Ricochet is the best place on the internet to discuss the issues of the day, either through commenting on posts or writing your own for our active and dynamic community in a fully moderated environment. In addition, the Ricochet Audio Network offers over 50 original podcasts with new episodes released every day.
I was born in California, and I grew up in Manhattan and Seattle. In Manhattan, I was surrounded by other Jewish kids. I went to a Jewish preschool and kindergarten, and to Jewish summer camps. In Seattle, I was the only Jewish kid in our neighborhood. There were maybe two or three other Jews in my elementary school. My family was a member of the Jewish Community Club, where I learned to swim. I never heard an anti-Semitic comment as a child or a teenager. Not one.
When my grandparents described growing up in Weimar and Nazi Germany, they were describing another universe. America had defeated the Nazis and had everything the Third Reich stood for.
The first time I heard an American express a hostile attitude toward Jews, I was in my late twenties. I don’t believe I experienced such a charmed childhood because people were afraid of expressing their real feelings about Jews. I believe it was because America was not an anti-Semitic country.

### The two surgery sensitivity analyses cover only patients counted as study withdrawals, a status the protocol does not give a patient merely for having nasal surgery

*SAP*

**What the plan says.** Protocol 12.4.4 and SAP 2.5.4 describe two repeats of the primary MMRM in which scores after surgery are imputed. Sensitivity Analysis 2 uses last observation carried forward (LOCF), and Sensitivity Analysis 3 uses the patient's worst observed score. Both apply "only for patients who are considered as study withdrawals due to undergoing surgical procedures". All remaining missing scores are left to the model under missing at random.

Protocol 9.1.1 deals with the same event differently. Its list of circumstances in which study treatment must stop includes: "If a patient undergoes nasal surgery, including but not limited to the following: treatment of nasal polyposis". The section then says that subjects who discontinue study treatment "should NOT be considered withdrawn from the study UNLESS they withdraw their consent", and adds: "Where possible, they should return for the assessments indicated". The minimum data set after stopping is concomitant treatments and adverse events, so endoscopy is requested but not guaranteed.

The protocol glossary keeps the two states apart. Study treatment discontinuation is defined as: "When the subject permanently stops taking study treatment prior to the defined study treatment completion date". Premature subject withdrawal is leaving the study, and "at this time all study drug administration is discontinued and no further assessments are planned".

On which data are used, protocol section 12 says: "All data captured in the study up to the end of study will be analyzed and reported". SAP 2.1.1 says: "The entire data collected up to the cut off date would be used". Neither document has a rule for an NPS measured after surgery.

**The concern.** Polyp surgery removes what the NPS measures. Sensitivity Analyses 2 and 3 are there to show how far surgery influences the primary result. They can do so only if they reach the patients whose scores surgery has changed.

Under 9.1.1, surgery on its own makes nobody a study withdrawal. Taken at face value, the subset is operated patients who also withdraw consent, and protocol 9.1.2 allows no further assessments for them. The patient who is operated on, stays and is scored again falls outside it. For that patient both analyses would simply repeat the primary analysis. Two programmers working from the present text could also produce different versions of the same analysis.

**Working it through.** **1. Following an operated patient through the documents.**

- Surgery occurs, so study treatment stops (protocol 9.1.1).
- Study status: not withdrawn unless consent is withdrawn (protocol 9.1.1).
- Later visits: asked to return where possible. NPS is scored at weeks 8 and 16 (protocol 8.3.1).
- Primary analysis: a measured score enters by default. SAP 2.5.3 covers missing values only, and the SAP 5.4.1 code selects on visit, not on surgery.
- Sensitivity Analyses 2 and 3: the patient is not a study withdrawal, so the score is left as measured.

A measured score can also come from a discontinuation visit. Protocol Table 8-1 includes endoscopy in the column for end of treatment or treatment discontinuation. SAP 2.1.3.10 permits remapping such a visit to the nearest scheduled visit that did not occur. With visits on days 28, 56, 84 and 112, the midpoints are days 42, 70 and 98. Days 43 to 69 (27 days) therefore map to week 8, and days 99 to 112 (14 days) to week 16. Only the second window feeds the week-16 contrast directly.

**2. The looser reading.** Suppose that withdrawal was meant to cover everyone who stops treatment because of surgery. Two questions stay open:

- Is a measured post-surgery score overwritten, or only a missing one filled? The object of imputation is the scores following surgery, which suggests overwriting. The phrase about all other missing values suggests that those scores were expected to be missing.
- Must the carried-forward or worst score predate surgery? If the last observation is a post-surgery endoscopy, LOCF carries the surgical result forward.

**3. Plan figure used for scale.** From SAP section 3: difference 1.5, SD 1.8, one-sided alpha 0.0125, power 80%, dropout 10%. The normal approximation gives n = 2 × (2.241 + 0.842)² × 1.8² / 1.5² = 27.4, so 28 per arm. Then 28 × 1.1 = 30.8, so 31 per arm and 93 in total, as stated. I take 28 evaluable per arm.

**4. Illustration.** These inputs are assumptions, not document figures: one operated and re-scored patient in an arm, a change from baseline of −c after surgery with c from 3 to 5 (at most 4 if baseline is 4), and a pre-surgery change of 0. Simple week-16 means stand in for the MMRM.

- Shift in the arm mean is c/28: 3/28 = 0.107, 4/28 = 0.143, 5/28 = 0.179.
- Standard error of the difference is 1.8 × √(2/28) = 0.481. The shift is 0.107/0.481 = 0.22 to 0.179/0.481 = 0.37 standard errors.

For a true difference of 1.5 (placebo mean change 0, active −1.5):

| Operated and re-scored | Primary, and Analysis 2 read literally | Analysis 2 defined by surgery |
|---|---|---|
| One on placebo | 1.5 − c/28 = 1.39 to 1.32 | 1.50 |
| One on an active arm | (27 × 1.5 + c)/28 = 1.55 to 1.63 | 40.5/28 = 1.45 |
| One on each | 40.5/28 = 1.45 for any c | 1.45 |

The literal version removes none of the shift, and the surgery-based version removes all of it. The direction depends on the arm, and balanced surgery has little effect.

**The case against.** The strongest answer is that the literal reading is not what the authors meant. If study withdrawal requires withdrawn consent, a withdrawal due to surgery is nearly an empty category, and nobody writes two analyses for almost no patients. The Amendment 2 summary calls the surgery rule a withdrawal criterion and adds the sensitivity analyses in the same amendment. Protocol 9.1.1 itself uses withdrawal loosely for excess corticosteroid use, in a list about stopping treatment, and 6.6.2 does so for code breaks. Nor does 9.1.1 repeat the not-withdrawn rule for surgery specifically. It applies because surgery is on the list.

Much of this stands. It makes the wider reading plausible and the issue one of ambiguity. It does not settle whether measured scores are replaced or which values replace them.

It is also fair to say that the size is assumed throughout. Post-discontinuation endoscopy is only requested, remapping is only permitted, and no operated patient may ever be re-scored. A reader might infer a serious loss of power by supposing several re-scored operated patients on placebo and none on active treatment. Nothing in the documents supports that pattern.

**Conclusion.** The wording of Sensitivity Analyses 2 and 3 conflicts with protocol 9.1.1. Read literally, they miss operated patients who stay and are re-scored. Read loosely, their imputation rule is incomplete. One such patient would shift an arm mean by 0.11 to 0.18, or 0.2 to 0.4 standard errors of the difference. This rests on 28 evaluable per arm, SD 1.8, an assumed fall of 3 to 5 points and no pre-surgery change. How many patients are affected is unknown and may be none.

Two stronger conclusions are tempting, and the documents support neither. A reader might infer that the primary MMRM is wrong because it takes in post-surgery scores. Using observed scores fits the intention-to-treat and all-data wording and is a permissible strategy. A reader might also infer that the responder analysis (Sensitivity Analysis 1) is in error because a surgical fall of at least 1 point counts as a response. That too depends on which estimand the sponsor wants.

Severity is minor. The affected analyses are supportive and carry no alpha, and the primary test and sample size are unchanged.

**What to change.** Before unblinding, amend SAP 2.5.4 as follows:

Even recently, I thought American anti-Semitism was a phenomenon confined to the far-left. But there’s been an eruption of anti-Semitism in America lately, and it isn’t coming from the left at all.
James Kirchick has written about it at Commentary:
When the journalist Julia Ioffe published a profile of Melania Trump for GQ, she had reason to expect that supporters of the presumptive GOP presidential nominee would be disappointed by its portrayal of Donald Trump’s third wife. “Her journey to marrying The Donald is like a fairy tale, or a too-crazy-to-believe rom-com,” Ioffe revealed. “It’s a story full of naked ambition, stunning beauty, a shockingly Trump-like dad, and even some family secrets.” What Ioffe, who is Jewish, did not expect was a torrent of anti-Semitic abuse and death threats.